2.3. Functional Emotion Theory (FET)

Emotion is an individual’s internal psychological state as different responses to events, agents, or objects [41]. FET states that actions responding to emotions are adaptive functions to cope with individual internal change [42]. In the process of FET development, researchers have focused on different emotional characteristics. Nevertheless, the basic principles of FET can be summarized into four aspects: (1) emotions are generated in events that are closely related to individuals; (2) emotions have inherent adaptive functions; (3) each emotion produces a specific state of readiness for action or action-oriented state, which evokes, maintains, and manages an individual’s cognitive or physical activities; (4) emotions organize and motivate individual behavior [43,44].
Based on the above theories, scholars have described the process of FET as follows: an individual perceives the environment or an event related to them, the individual produces a unique emotional experience, and specific emotions manage the individual to produce a specific state of readiness for action or action-oriented state; in the end, the specific emotions affect individual cognitive or action, with the purpose of behavior being consistent with the emotional target [45]. In a study on fear appeals, Jiyeon used functional emotion theory to explain how emotions motivate behaviors that seek to protect relevant information. Negative emotions, such as fear and anxiety, motivate individuals to selectively search and process information related to protective behaviors to manage threats [46]. From a comparison of the relationship between emotions and behaviors of preschoolers facing a challenge alone or with their mother, researchers found that happiness when facing a challenge with their mother was associated with a broader range of behaviors, and anger when facing a challenge alone was associated with a wider range of behaviors. Dennis used functional emotion theory to explain the differences in emotions and adaptive behaviors in different scenarios [47]. These studies have shown that individual behavior depends on the setting of emotions. The perception and setting of individual emotions are related to the stimulus of the external environment and events.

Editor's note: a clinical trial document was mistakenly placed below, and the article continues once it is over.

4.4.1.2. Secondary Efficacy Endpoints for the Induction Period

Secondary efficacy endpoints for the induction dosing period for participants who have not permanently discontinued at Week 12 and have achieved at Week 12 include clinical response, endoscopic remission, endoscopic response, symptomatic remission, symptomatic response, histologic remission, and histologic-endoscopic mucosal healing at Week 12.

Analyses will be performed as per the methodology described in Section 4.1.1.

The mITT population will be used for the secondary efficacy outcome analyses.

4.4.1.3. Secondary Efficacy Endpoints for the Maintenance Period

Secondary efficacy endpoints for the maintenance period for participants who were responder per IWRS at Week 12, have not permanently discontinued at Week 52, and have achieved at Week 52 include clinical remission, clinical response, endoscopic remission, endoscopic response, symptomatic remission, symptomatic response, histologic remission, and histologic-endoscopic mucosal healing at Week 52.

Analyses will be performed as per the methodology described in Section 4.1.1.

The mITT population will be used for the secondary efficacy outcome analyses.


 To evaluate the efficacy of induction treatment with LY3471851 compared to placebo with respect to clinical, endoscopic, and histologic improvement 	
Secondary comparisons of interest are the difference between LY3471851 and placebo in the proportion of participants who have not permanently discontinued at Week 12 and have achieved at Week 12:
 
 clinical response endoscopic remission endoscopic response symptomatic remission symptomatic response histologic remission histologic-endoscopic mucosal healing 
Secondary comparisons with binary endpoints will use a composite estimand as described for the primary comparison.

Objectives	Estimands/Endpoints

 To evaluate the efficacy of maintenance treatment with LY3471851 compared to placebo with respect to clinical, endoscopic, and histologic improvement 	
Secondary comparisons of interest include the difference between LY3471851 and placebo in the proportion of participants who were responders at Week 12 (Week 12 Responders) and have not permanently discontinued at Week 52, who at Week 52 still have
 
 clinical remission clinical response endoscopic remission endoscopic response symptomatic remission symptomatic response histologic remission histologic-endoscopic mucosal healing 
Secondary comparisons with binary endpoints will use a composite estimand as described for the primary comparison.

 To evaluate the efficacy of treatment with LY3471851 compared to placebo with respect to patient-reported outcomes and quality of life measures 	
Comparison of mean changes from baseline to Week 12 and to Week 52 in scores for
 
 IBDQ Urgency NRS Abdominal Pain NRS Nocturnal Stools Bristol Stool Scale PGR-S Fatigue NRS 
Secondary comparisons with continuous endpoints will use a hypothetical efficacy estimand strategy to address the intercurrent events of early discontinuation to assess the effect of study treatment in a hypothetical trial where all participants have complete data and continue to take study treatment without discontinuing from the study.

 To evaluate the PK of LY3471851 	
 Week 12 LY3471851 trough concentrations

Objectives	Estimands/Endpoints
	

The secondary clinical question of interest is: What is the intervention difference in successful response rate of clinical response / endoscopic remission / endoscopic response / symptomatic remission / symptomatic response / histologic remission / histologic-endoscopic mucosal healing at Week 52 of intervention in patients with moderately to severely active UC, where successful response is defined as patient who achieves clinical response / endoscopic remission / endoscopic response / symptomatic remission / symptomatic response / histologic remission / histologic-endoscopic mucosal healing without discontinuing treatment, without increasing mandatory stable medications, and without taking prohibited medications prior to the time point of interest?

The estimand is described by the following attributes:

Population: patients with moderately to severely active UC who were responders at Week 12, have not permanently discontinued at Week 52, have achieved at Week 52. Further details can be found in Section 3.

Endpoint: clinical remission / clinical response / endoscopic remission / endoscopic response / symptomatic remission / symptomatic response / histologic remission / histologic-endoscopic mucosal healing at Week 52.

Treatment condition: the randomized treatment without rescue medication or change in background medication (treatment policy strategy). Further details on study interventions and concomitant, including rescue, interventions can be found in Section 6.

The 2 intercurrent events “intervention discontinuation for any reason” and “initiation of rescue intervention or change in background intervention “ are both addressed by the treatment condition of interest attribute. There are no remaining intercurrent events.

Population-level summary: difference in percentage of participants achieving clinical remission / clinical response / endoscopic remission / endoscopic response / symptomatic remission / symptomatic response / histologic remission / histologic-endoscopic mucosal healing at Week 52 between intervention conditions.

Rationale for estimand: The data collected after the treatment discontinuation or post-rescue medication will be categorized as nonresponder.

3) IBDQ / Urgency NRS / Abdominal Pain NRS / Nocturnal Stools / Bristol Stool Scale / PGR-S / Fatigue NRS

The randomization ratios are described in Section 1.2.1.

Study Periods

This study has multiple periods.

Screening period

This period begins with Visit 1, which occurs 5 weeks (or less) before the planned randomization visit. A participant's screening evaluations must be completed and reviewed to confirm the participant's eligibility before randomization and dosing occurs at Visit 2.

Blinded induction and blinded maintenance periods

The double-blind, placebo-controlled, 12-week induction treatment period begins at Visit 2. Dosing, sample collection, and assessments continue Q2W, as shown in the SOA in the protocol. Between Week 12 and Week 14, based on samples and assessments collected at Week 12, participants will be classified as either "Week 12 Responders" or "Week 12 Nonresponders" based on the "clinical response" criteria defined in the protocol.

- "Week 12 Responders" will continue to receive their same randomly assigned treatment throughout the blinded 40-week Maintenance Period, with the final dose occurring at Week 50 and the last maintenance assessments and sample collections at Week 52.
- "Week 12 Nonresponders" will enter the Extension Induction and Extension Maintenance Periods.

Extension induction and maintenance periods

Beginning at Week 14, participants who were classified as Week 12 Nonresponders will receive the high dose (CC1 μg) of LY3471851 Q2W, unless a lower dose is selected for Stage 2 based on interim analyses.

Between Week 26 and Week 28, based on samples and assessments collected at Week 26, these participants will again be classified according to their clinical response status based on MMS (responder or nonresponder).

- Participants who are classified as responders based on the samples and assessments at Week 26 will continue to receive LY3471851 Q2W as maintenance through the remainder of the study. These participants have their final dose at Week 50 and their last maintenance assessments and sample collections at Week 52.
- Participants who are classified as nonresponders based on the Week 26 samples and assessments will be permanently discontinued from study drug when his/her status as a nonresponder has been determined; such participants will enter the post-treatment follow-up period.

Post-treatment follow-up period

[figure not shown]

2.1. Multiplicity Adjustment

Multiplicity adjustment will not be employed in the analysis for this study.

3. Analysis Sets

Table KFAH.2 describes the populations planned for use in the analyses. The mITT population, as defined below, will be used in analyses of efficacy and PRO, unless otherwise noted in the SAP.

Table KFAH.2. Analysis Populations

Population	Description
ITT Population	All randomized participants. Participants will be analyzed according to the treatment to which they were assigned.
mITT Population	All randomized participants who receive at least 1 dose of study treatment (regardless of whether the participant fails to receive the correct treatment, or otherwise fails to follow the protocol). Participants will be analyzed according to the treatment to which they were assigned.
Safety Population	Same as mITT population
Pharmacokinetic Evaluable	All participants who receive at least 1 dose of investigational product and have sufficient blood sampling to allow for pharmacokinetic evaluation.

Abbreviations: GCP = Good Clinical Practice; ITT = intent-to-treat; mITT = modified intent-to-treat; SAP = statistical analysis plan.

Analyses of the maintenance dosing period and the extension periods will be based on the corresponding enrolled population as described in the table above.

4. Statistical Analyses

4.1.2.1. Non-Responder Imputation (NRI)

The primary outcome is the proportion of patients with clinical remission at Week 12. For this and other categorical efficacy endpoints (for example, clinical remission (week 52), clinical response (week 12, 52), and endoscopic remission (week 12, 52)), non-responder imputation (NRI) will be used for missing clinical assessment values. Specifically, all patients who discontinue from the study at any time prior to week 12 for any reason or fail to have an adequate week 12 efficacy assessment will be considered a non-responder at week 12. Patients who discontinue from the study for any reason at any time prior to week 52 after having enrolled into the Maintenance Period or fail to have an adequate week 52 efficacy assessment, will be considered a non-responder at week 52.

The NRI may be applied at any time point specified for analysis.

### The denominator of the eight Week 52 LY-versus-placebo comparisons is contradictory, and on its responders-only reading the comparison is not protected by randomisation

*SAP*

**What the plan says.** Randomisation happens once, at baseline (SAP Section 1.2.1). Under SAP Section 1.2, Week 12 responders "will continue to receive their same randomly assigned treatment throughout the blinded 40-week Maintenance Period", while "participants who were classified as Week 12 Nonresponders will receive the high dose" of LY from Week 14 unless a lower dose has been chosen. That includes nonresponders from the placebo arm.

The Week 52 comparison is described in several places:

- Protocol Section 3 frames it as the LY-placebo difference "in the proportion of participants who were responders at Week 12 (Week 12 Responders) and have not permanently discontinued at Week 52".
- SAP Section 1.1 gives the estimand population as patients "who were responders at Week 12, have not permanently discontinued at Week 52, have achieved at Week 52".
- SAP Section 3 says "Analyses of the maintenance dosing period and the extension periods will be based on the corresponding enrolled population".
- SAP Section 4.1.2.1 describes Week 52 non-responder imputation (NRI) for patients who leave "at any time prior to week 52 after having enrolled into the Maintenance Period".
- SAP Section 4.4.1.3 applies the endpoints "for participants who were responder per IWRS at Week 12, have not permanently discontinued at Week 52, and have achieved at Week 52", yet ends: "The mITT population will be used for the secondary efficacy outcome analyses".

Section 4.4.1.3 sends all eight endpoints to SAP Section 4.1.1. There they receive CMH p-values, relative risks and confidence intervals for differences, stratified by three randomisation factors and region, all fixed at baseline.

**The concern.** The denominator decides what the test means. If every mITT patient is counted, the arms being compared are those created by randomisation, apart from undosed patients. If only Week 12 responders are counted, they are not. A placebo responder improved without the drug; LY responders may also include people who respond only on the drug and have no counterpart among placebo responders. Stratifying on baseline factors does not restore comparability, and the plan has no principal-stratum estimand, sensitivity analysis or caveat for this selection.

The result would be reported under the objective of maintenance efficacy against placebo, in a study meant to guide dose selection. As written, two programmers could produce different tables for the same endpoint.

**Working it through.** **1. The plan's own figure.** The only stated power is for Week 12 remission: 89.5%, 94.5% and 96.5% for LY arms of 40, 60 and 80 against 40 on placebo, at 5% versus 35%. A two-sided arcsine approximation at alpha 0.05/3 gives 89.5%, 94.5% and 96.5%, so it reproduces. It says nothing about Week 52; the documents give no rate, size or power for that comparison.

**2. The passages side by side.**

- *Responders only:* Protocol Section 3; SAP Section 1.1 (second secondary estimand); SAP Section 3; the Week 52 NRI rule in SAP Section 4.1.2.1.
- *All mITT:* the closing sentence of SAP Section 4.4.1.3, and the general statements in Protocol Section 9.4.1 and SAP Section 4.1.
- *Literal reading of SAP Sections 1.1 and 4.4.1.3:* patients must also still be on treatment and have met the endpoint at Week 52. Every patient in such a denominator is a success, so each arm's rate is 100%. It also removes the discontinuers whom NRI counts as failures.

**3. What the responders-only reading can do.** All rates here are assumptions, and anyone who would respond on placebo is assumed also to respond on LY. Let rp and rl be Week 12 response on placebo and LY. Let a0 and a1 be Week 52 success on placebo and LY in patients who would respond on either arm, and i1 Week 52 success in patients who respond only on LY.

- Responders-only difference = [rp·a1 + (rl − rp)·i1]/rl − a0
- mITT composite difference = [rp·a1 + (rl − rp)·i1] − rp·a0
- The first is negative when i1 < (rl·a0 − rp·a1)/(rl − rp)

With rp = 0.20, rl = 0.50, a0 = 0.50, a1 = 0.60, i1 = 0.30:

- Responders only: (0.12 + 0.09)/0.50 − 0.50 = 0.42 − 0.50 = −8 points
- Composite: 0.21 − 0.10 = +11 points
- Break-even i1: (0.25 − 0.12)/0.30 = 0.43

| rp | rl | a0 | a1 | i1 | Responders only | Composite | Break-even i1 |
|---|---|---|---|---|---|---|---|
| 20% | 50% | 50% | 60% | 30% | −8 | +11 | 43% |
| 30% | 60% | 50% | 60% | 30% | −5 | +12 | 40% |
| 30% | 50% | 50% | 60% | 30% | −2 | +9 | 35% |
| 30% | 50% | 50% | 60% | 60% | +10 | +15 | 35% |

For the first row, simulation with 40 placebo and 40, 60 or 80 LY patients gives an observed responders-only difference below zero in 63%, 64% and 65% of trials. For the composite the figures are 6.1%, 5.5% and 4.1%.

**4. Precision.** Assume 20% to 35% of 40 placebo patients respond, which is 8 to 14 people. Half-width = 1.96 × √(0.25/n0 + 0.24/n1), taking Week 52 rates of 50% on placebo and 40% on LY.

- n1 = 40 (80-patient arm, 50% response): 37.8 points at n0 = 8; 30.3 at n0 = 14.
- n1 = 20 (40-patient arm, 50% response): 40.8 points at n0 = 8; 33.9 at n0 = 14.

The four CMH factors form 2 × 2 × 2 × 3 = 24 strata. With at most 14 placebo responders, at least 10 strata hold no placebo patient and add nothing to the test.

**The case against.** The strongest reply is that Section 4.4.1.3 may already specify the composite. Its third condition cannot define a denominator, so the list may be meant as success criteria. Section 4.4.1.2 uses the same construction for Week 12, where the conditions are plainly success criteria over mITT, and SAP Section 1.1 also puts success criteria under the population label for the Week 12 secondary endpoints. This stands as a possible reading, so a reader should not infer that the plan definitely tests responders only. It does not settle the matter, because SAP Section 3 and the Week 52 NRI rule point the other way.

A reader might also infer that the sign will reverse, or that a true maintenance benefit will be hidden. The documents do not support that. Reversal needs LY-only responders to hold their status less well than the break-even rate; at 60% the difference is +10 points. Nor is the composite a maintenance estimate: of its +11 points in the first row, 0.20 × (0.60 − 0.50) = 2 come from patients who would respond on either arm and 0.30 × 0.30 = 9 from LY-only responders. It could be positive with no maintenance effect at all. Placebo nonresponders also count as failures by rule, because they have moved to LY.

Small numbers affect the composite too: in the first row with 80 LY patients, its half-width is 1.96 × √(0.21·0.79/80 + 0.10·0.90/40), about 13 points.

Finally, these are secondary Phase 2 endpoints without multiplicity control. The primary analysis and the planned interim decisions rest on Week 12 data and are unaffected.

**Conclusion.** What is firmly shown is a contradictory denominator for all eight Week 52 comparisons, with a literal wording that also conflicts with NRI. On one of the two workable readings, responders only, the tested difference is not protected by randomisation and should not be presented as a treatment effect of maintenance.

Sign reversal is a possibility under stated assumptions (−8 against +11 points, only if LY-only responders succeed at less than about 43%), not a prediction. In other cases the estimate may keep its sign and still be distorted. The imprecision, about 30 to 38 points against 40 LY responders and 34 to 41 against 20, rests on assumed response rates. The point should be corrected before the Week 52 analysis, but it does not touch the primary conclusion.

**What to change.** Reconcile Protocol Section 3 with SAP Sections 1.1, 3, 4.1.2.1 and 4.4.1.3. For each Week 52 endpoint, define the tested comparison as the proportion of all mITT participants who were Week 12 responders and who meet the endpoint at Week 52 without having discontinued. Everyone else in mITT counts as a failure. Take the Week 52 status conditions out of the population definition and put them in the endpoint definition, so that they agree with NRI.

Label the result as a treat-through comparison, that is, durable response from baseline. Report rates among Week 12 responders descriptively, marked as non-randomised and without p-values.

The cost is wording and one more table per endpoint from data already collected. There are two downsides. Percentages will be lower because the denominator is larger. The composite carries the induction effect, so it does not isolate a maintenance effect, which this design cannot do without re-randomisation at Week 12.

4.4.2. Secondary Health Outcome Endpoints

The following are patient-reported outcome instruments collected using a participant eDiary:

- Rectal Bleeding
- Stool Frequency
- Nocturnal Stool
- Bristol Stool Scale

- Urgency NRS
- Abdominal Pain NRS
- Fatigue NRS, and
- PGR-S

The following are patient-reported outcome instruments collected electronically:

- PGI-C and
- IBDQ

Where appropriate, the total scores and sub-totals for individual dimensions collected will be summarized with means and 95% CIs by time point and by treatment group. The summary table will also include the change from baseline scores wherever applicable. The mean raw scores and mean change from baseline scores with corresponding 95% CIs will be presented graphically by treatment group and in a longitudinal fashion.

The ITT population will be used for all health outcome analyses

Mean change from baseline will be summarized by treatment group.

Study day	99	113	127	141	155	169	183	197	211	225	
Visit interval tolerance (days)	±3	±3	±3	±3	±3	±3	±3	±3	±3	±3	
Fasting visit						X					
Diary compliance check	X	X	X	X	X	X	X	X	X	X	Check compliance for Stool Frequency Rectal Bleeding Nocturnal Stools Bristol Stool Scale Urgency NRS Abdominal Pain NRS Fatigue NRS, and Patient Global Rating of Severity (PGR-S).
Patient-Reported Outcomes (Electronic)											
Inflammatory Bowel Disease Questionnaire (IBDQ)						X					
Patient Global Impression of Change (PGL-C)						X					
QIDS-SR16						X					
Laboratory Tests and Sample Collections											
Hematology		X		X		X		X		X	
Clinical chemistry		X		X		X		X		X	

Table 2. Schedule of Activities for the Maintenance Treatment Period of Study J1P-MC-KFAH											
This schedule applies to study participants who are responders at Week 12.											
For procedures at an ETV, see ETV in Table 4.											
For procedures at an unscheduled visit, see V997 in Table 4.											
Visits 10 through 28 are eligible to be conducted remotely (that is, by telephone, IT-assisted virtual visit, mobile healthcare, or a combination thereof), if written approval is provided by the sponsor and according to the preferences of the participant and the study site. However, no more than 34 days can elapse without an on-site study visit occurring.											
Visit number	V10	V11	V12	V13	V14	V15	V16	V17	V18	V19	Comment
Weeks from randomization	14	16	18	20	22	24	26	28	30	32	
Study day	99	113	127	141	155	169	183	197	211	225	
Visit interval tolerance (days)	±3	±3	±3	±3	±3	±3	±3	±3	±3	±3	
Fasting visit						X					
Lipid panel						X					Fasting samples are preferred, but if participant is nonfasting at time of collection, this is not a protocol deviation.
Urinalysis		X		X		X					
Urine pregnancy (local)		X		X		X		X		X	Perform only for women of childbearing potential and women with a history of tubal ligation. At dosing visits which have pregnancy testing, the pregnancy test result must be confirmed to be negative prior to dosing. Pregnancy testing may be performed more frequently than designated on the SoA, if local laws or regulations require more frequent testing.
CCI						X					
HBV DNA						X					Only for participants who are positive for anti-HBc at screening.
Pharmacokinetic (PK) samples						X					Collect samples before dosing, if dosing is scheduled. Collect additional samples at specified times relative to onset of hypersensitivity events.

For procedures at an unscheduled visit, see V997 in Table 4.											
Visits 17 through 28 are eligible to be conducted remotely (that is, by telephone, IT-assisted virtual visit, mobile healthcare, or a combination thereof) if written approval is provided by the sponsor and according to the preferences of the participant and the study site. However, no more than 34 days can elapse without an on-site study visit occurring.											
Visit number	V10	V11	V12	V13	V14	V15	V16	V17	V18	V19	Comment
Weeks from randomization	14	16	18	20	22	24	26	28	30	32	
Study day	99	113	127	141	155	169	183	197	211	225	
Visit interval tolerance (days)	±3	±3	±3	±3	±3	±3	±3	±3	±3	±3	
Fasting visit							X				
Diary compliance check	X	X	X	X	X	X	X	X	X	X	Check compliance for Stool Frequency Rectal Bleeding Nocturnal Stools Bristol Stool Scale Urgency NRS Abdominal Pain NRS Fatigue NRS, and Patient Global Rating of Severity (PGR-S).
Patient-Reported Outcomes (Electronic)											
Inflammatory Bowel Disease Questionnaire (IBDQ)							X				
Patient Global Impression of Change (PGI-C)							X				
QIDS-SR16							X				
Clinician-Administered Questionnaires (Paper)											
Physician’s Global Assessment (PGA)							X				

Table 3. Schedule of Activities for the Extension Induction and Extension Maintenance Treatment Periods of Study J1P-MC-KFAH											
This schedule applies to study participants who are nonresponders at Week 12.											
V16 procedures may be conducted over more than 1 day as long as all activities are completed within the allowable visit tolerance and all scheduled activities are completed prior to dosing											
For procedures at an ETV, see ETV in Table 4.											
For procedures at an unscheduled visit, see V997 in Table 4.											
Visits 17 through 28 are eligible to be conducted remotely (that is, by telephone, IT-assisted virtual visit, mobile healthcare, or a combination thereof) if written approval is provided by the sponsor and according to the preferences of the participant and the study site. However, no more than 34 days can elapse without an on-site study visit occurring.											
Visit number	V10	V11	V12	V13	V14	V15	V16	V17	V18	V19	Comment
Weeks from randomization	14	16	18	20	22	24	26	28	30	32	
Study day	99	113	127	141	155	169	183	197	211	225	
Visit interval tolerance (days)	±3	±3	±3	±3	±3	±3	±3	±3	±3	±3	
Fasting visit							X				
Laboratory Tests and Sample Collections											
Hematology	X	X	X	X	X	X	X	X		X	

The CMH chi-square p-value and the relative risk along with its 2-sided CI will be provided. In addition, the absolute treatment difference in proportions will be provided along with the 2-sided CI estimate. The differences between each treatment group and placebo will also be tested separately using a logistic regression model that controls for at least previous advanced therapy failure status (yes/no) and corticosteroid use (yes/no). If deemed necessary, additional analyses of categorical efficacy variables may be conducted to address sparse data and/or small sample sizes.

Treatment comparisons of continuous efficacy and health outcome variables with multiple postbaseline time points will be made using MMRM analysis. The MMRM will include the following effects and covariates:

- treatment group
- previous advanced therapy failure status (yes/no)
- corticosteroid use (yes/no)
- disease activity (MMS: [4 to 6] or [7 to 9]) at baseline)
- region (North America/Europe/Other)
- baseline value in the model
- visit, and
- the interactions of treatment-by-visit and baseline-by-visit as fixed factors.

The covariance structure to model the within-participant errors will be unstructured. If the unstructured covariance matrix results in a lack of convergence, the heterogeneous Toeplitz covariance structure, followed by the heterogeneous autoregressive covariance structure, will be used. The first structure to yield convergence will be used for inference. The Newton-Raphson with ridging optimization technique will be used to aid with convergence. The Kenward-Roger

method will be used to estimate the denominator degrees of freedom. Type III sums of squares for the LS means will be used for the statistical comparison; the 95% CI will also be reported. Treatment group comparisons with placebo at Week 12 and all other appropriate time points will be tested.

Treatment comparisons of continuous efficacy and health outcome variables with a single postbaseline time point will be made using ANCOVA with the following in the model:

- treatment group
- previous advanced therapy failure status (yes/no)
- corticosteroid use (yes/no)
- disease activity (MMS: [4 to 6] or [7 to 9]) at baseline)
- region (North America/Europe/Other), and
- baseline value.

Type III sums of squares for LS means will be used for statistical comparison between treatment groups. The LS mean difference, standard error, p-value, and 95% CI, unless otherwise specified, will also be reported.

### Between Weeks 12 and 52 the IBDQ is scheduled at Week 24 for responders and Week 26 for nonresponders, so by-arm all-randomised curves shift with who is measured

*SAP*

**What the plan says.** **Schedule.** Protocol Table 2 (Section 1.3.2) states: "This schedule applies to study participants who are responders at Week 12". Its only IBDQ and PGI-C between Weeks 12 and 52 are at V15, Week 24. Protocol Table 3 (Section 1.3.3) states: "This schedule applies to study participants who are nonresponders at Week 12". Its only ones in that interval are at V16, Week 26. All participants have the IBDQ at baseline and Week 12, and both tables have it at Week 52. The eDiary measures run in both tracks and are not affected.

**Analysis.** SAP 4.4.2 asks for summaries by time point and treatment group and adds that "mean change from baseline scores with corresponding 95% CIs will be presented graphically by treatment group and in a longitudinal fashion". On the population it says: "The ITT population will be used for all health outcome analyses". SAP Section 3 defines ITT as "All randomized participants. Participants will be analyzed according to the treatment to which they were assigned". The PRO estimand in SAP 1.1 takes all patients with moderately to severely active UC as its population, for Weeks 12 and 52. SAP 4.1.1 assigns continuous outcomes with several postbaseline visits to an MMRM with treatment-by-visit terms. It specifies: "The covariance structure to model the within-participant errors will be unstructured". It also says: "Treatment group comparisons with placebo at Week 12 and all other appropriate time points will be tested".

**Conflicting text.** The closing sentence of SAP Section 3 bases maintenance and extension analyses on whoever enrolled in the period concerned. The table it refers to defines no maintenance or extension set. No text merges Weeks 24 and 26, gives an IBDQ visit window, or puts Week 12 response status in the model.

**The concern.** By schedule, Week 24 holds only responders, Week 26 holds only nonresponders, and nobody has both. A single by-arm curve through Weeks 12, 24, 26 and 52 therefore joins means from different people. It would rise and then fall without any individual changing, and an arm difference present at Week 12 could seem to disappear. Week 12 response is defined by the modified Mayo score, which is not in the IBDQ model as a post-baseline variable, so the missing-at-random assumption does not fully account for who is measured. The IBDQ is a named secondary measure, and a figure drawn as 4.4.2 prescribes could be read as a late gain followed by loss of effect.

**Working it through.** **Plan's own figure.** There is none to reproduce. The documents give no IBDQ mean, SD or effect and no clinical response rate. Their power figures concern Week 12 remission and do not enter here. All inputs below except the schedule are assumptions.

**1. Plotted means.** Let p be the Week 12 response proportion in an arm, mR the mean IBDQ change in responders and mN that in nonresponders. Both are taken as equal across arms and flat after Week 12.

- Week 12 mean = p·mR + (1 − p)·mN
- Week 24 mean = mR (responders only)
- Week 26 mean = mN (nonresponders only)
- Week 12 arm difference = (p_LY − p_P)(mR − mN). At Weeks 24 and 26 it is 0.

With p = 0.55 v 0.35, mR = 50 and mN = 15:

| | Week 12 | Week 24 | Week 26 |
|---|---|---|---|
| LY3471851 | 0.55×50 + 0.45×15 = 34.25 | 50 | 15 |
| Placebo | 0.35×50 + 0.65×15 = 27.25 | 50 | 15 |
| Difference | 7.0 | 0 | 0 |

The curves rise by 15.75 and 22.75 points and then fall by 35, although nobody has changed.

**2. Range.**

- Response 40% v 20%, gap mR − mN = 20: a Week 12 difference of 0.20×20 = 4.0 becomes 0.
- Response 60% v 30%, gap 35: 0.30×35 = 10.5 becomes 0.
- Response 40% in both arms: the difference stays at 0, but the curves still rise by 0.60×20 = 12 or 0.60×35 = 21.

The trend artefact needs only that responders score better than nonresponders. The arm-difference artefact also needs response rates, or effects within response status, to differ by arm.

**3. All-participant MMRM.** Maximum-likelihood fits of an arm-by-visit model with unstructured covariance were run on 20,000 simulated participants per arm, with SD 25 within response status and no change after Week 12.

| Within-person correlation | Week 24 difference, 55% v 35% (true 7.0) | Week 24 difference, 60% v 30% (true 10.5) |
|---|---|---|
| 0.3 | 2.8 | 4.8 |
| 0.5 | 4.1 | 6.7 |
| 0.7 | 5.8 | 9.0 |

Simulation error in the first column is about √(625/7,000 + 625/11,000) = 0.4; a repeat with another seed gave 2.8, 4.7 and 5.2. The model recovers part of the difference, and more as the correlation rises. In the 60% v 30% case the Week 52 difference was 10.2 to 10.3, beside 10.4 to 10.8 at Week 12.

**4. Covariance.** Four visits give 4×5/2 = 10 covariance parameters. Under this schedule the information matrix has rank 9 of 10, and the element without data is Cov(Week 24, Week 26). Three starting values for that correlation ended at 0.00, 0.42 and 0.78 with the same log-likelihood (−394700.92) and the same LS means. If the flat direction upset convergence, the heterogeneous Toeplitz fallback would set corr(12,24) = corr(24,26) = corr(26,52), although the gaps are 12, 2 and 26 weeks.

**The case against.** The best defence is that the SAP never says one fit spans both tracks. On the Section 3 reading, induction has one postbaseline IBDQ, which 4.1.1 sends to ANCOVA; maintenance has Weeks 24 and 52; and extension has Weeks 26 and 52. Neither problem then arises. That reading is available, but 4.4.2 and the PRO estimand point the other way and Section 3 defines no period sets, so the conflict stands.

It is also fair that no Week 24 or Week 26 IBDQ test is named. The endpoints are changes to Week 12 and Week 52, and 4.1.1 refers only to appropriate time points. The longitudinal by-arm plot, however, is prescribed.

3. Research Hypotheses and Models

3.1. Content Relevance with Virus Variant Topics